BATAVIA, OH (May 15, 2023) — A six-month internship with the Clermont County Public Defender’s Office helped 37-year-old Jill Constable Greene chart a course beyond her wildest dreams.
The experience spurred the recent Cincinnati State Technical and Community College graduate to decide to become an attorney, who helps others with backgrounds similar to hers.
“Interning has opened my heart and mind to my career choice,” Greene wrote in a reflection about the experience. “My true desire in life is to be an attorney. I mean that is really shooting for the moon, yet here I am still.”
Greene’s past includes barely completing ninth grade and having two children at age 19. She went a decade knowing nothing outside of addiction. Her first arrest, a felony possession charge, came in 2010. Child Protective Services took her children.
Instead of feeling sorry for herself, she used her six-month jail sentence as an opportunity to study toward a GED. However, after getting out of jail, her struggles continued, with relapses, criminal charges, and unhealthy relationships.
Finally, in 2015, after serving more time, she entered inpatient treatment, then sober living. She got back a job, which she has held for eight years.
Greene started GED classes at Gateway Community College. She took math classes for six weeks at a time. After the first six weeks, she tested and failed math. She was working six days a week second shift.
“Classes from 8-12 were a nightmare for me,” Greene said. “I failed, enrolled for another six weeks, failed, signed up again, got a tutor, and finally a year later got my GED at 35 years old. It took years for me to get there, but it was possible because I maintained my sobriety with the help of the accountability of drug court.”
In January 2021, she enrolled at Cincinnati State Technical and Community College and Hondros College of Real Estate, taking online courses from both. She obtained her Peer Recovery Certificate and real estate degree.
Greene was nominated to be the woman’s coordinator for Greater Cincinnati Hospitals and Institutions. She carried her message of hope to facilities such as First Step Home, the Center for Addiction Services, River City, Talbot House, Off the Streets, CASC and jails. She became a licensed realtor and obtained her Chemical Dependency Counsel Assistant Degree, graduating with a 3.3 GPA.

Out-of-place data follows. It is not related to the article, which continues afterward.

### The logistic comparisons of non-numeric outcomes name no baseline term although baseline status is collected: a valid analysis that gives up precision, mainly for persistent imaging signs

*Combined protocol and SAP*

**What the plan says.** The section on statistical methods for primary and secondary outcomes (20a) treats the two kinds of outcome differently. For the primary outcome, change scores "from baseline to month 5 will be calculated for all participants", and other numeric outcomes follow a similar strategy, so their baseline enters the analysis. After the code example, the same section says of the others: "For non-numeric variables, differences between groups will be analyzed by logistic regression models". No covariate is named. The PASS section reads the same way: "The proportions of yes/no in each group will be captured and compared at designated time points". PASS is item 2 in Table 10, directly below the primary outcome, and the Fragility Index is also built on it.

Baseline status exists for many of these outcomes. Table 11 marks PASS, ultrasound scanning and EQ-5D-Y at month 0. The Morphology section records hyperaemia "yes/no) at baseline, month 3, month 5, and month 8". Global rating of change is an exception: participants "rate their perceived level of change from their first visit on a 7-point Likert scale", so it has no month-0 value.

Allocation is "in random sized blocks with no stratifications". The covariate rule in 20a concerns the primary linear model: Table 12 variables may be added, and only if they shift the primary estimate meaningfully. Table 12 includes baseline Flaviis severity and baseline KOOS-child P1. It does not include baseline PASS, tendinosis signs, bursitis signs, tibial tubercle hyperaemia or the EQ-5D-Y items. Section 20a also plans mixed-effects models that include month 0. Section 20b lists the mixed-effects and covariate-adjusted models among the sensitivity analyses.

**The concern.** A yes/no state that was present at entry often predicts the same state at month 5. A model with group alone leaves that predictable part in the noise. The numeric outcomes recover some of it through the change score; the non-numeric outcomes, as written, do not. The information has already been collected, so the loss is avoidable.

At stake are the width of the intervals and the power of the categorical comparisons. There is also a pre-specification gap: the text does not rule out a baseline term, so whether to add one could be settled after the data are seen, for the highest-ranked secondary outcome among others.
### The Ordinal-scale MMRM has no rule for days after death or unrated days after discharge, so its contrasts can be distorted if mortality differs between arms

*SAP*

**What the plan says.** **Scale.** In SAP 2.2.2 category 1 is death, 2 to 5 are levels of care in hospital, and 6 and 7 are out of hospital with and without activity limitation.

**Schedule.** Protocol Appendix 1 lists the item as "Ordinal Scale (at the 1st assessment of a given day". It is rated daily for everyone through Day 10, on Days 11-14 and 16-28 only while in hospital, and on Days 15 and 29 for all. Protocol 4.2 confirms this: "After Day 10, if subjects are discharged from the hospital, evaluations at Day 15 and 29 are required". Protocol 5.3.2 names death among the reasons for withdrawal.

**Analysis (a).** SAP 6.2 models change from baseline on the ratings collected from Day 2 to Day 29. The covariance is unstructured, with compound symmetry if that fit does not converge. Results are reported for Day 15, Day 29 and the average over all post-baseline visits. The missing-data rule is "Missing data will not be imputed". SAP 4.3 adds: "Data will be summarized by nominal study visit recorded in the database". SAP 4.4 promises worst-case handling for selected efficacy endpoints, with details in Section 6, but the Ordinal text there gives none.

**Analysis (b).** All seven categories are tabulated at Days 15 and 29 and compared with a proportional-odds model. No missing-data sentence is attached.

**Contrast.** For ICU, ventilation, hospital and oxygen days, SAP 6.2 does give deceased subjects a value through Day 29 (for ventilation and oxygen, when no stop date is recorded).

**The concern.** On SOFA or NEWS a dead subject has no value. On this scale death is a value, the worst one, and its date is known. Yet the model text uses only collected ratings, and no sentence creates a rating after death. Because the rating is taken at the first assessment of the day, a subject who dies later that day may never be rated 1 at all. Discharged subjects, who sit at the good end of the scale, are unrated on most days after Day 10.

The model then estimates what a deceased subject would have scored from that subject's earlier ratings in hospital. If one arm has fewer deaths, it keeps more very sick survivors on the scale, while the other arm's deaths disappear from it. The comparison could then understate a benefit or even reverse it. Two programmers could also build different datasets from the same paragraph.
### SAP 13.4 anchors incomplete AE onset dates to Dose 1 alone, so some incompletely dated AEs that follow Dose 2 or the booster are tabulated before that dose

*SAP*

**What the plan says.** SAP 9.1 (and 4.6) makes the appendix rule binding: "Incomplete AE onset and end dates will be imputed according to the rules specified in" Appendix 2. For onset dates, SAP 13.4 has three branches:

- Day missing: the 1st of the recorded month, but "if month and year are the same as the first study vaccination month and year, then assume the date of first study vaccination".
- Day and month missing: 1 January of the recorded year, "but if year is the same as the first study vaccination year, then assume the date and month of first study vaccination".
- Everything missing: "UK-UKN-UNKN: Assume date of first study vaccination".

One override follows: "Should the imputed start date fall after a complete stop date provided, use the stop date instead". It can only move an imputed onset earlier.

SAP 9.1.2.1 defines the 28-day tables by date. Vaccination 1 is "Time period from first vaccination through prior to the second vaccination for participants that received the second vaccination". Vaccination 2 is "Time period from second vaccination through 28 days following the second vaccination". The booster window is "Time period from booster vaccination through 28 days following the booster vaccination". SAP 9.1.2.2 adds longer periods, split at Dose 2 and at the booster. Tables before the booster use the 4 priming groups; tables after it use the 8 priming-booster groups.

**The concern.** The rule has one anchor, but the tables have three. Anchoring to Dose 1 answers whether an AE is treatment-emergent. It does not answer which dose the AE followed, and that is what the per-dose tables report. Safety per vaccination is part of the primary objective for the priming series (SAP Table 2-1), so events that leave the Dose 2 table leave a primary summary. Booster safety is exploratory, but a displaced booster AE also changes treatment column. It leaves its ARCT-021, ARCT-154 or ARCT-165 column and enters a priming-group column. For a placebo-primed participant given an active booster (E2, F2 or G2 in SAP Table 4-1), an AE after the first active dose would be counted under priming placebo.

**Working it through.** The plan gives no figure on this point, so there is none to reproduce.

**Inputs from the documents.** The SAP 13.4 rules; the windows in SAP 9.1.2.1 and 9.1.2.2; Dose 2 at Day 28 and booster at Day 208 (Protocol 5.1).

She got married and received custody of her daughters and the rights back to her sons.
Clermont County Public Defender’s Office Social Worker Nicci Warr said Greene wanted experience in the field to break up her class work. “Her professor recommended she reach out to our social work department,” Warr said. “Jill and I discussed the program and if the internship was something she wanted to do.”
Social workers were added to the Public Defender’s Office on March 15, 2022. There are two social workers as of this time. They help the client navigate a very complex criminal justice system. The clients are referred from various sources, mainly the public defender attorneys, Greater Cincinnati Behavioral Health Services, treatment programs, sheriffs and others.
“Our social workers refer clients to treatment programs, connect to services, refer for evaluations, secure releases of information; interview the client to gather their social history, reach out to relatives to assist with transportation to court, community service or treatment,” Warr said. “Also, the social work department is developing collaboration with our community partners, for example, Metropolitan Housing or Clermont County Community Services.”
The Public Defender’s Office has had two interns, one from Northern Kentucky University and one from Cincinnati State. They are expecting an intern to start in the fall from the University of Cincinnati. The interns will do their field placement for the entire semester, working 16-20 hours per week.
Interns gain valuable experience first learning the criminal justice process. They observe court proceedings from arraignments, to plea or trial settings and sentencing. They work directly with the client to make referrals to treatment programs and services. They will discuss family dynamics/history and assist in writing a social history. They work in developing a judicial release plan for clients who have requested the assistance of the Public Defender’s Office.
“What impressed me about Jill was her desire to touch the lives of our clients,” Warr said. “Jill was eager to learn the process, set up services, and remove barriers so our clients could experience success. Also, Jill was willing to share her experience with the client and reassure the person if he or she works hard, he or she can overcome his or her trouble.”
Warr believes Greene will positively impact many lives in our county. Clermont County Public Defender’s Office was proud to have her be a part of its team for the semester
“I obtained hope, motivation, and inspiration from so many,” Greene said. “Talk about the beauty in life, the opportunities I have had, the strength and courage. The obstacles, the barriers, and the doubt. I hope that one day this experience for me, changes someone’s life. We are all here to learn, then, we teach.”